About Logitech

Logitech is a world leader in products that connect people to the digital experiences they care about. Spanning multiple computing, communication and entertainment platforms, Logitech’s combined hardware and software enable or enhance digital navigation, music and video entertainment, gaming, social networking, audio and video communication over the Internet, video security and home- entertainment control. Founded in 1981, Logitech International is a Swiss public company listed on the SIX Swiss Exchange (LOGN) and on the Nasdaq Global Select Market (LOGI).

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Nepal: The trek to Annapurna Base Camp – Day 01 Flight Day

Nepal: The trek to Annapurna Base Camp – Day 01 Flight Day

“Help me convince Mummy to let me go to Nepal” My sister was referring to the trek that was organised by SMUX Trekking one day during the final school semester.

Nonchalantly, I said, “OK.”

However, there were many things weighing on my mind, including dealing with the mess of the time (mis-)management I was in. So when the time to convince my mum about the trip that my sister wanted to take, it went:

Mum: She wants to go Nepal and trek leh. What you think?

Me: Let her go. It will be a great experience.

Mum: But you should be going on this trip.


Me: OK. Then both of us go lor. You ok by this?

Mum: … OK

My negotiation prof would flip the table if he hears of this. But I wasn’t really in the mood to set arguments and counter arguments.

Fast forward a couple of months later, on 27th April, I was at the airport with 15 other SMU students and their family members. On my back was the trek bag that was provided. On my hand, was the passport.

I have to confess that this was the least prepared trip I ever had in my life. For the trek, I went running with SMUX Trekking only once, did one stairs climbing exercise with them and one trek from MacRitche reservoir to the Tree-top walk. For the logistics, I borrowed much from SMUX Trekking, and Hazwan, a fellow HackerspaceSG member who trekked before. I followed the packing list as close as possible, brought barely sufficient cash along.

At about 4pm, I stepped onto Malaysia Airlines plane that would take me to Kathmandu through Kuala Lumpur International Airport.

Just before I switched my phone to airplane mode, Luther shared that Sadek from Karkhana was on his way back to Nepal too. Cool, Hackerspace in Kathmandu. I’ve got to visit before I leave. I filed that thought in my mind.

The flight to KLIA was an hour short. No bumps or hiccups. At KLIA, it was boring. Yes, I am pampered by Changi Airport. There was nothing much to do. So I ended up staring at my handphone’s screen, using the free wifi. I should have brought my netbook at the very least. I have work to do. But no.

Malaysia Airlines uses Boeing 737-800 for both of the flights. And the in-flight entertainment system has a USB port for each seat. Apparently the system can read media files on the USB drives! Sadly I didn’t try it out. The movie selection in the in-flight entertainment system was limited. I ended up watching Matrix again. Additionally, the flight information was lacking in the system. I could not see where we were on the map.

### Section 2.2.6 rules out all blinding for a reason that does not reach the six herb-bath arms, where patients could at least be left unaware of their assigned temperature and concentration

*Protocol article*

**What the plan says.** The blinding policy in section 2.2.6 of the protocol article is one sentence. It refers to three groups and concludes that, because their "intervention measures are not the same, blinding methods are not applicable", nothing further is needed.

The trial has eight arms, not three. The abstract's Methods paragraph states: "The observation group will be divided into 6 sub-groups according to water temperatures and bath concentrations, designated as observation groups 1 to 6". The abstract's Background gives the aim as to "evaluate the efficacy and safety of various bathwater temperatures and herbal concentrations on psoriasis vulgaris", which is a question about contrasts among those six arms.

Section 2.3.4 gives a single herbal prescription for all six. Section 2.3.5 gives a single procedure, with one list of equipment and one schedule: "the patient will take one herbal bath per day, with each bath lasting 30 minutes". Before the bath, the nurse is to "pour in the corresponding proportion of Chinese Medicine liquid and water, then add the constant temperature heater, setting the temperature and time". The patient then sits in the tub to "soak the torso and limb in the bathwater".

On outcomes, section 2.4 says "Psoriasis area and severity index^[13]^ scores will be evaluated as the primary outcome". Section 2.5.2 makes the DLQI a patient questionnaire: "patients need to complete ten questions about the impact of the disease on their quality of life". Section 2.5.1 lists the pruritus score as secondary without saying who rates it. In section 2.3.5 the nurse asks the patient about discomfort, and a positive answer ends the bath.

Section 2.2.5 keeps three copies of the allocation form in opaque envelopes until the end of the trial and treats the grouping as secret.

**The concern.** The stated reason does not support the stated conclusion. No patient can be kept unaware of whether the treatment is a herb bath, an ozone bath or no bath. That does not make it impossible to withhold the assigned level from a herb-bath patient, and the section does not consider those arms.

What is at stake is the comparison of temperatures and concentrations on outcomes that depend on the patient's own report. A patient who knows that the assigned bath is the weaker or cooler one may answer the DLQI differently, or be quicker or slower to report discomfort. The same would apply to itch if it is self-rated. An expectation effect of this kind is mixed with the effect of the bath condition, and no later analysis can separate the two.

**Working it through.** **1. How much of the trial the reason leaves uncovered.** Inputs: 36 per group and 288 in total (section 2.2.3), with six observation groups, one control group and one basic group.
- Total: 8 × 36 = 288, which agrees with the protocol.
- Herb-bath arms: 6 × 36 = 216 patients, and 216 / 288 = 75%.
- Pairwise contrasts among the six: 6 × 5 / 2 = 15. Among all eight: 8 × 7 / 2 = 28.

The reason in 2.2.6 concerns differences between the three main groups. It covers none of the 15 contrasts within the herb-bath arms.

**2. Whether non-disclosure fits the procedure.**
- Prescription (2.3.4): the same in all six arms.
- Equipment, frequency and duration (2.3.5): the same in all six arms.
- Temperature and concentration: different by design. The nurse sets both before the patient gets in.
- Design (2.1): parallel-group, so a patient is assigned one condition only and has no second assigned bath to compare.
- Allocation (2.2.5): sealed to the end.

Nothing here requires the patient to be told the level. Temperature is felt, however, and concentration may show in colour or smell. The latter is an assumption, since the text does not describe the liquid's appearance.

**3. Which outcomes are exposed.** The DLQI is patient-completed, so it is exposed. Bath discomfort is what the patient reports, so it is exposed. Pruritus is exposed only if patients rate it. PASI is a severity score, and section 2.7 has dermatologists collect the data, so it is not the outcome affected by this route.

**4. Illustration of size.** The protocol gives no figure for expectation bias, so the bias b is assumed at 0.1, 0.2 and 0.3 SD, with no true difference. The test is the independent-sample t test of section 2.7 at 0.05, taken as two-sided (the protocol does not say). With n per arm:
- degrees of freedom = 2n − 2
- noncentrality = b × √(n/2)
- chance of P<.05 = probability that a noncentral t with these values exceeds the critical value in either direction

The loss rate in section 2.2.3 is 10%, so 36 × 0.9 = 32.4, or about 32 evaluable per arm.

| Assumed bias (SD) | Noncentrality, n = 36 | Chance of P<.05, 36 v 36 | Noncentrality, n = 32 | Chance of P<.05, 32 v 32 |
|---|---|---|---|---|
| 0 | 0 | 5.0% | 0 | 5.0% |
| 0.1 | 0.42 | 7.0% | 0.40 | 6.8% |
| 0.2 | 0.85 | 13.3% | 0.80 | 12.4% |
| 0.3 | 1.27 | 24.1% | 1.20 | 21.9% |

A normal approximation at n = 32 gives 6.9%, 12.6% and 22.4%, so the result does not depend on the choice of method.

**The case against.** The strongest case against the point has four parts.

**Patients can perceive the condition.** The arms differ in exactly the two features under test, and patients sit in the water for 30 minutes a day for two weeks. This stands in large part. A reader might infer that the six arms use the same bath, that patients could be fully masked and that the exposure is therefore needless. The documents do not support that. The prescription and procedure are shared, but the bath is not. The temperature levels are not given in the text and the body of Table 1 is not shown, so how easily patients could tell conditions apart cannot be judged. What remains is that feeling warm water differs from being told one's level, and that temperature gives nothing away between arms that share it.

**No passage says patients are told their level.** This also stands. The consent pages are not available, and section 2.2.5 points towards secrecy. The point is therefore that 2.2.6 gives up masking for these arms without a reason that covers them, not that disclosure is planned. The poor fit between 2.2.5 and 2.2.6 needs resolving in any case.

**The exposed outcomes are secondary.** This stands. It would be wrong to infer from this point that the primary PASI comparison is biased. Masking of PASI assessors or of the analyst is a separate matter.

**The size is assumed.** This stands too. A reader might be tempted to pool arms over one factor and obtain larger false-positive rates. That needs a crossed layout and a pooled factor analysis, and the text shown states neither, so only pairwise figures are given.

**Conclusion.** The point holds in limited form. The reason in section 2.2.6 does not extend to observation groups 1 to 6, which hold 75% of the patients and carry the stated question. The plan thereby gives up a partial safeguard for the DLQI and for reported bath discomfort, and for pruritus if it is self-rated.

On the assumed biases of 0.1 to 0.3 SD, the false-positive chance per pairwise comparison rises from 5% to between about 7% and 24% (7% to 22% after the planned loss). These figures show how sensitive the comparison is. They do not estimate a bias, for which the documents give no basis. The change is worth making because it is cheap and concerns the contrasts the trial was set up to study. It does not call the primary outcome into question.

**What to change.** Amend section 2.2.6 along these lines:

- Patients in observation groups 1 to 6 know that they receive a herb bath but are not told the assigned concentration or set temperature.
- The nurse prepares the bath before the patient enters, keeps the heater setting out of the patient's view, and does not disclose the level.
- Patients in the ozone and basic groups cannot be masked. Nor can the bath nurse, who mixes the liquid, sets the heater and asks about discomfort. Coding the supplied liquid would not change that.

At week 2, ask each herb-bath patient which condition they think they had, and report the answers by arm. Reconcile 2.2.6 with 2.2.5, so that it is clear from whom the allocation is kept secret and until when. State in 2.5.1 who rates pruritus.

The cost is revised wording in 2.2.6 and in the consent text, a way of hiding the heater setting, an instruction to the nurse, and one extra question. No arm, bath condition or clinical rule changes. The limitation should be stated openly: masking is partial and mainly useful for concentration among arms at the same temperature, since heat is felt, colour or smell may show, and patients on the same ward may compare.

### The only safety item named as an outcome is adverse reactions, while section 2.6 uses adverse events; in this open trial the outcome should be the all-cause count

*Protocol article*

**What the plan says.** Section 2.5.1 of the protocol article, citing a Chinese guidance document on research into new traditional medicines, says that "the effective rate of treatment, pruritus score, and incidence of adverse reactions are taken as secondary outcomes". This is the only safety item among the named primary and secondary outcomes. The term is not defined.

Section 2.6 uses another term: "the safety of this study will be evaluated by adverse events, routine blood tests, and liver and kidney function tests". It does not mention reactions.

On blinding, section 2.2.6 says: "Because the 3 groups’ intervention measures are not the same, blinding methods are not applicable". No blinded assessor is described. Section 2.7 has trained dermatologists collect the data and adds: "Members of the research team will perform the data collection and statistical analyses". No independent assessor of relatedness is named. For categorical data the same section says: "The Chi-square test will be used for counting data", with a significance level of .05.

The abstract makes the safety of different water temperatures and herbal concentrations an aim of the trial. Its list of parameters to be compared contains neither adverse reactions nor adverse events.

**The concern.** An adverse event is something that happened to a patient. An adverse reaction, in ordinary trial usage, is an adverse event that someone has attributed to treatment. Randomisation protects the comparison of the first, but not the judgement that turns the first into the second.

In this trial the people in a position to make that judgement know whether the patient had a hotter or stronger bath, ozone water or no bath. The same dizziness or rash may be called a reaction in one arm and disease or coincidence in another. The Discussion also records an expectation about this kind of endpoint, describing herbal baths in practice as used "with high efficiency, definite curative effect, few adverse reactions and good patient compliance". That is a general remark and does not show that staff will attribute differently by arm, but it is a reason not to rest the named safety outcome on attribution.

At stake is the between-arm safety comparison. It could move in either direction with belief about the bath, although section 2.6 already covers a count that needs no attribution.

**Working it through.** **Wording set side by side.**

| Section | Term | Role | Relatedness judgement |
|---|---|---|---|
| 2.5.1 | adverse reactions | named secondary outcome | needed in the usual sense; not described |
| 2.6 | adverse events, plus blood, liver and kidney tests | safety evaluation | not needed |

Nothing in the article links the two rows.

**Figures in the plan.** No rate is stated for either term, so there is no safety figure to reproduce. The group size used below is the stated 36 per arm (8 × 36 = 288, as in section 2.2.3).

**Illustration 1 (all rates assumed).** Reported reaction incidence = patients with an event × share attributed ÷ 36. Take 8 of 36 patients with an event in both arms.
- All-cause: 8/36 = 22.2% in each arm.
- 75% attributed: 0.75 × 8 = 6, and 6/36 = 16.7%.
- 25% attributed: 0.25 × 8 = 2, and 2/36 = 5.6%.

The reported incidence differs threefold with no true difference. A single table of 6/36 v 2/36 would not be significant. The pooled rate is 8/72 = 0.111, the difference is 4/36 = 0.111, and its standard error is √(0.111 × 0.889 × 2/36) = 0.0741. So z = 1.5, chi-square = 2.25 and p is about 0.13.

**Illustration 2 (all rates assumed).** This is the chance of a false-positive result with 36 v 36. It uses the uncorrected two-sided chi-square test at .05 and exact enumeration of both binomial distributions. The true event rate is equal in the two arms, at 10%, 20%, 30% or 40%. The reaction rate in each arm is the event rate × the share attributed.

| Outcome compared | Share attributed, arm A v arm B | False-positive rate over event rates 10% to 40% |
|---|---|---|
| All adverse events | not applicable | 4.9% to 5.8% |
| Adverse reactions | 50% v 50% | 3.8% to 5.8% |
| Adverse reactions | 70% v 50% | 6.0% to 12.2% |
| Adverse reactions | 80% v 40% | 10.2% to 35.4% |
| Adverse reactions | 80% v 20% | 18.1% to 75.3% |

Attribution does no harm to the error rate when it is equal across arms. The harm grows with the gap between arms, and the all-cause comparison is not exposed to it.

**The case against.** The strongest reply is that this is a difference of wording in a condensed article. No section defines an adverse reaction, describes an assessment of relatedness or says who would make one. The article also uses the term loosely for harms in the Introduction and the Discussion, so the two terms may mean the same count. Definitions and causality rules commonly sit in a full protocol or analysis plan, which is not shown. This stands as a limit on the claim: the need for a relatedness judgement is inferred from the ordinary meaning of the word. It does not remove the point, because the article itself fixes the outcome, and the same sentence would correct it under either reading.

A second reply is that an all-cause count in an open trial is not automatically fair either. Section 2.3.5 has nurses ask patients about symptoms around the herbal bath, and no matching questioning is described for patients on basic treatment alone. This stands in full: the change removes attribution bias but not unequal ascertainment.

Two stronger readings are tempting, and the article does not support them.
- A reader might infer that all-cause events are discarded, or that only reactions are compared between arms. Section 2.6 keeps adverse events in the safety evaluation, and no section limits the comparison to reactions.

Anyway, landing in Kathmandu was a shocker. The final landing approach felt like the pilot decided to just… let it go. There was a drop and bam! the wheels are rolling on the runway.

Tribhuvan International Airport is rudimentary in design, if anything. There is no connecting bridge between the terminal and the plane. A bus came fetching us from the tarmac to the terminal. The wifi setup in the airport foretells me the technological advancement that the country has. The SSID at the airport is something like “TP-LINK1234”, and is password unprotected.

One aspect that got almost everyone excited was the option to put Others in gender field in the arrival form. Apparently all of us weren’t really up to date on the news in Nepal on the recognition of the third gender.

We got our luggages out from the airport. Upon checking the luggages, we found that one of our trek poles went missing and my Swiss army knife and earplugs vanished as well. We can rationalise that the trekking was secured at the side of the trek bag by straps, and could have slipped out during transportation, however, it is ridiculous to think so too when my knife and earplugs were zipped in a compartment in the trek bags.

We were all tired from the flights, so we proceed on the hotel after deciding that we should settle everything after the trip. I told the rest, if I can’t claim back my knife or compensation, I would just get another one. As for the earplugs… it’s from the army. I can always get a new pair when I go back for reservist training.

Dhruba, of Marvel Travels & Tours (P) Ltd, was our local point of contact. Apparently he waited two hours at the airport for us, with the minibus waiting as well to bring us to the hotel. We loaded up the luggage. Right from the start, he warned us of touts and told us to ignore people he didn’t know, lest that they asked for tips from us.

We went to the hotel, Hotel Thamel at about 11pm. Tired and sleepy, we hit the sack after a welcome by the hotel (fresh garlands and a glass of fruit punch) and a quick briefing of what would happened the following day. And oh, the wifi was down at the hotel. Apparently, the Internet connection was down. The wifi router admin page was unprotected as well. Bah.


View my Facebook album of Flight Day photos below:


From Nepal: The trek to Annapurna Base Camp – Flight Day Day 01, posted by Robert Sim on 5/10/2014 (18 items)